In King v The Sash Window Workshop Ltd and another (C-214/16), the European Court of Justice (ECJ) considered whether a worker was entitled to be paid on termination for periods of accrued but untaken holiday going back several years where he was deterred from taking holiday because it would have been unpaid.
Mr King worked as a commission-only salesman. He was deemed to be “self-employed” and so was not granted paid holiday. Upon termination of his employment, he brought a claim for holiday pay, arguing that he had not taken holiday because it would have been unpaid. The Employment Tribunal held that he was a worker and so entitled to paid holiday, including holiday accrued but untaken in previous years. His employer appealed and attempted to limit its liability by arguing that under U.K. law, holiday not taken in the year in which it accrues cannot be carried over.
Upon a referral by the Court of Appeal, the ECJ held that there should be no limit on carrying over accrued holiday where a worker did not take it because he/she was deterred from doing so as it would have been unpaid. In these circumstances, the worker was entitled to pay in respect of all such holiday on termination, and it was irrelevant that the employer wrongly thought that the individual was self-employed. The case will now return to the Court of Appeal to determine whether U.K. law is compatible with this ECJ decision.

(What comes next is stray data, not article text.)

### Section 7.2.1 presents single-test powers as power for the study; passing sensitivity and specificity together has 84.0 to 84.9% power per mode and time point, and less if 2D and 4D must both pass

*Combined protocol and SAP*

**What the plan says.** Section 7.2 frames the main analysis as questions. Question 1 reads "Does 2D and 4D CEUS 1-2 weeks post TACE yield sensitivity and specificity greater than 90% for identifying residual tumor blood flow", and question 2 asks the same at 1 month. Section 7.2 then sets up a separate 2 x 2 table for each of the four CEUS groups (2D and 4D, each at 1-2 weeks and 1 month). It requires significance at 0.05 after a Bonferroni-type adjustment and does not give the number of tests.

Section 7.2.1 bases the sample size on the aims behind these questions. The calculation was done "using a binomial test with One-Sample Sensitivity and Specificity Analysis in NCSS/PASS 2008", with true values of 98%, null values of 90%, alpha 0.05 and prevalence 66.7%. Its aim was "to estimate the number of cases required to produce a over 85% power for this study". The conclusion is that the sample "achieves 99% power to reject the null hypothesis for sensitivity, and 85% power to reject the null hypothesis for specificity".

This decision will have significant implications for businesses whose self-employed contractors are in fact workers, as we discussed in our update on Uber’s worker status case. It also calls into question the enforceability of U.K. regulations which provide a two-year backstop on holiday pay and the EAT decision in Fulton v Bear, which held that a chain of underpayments will be broken by a three-month gap.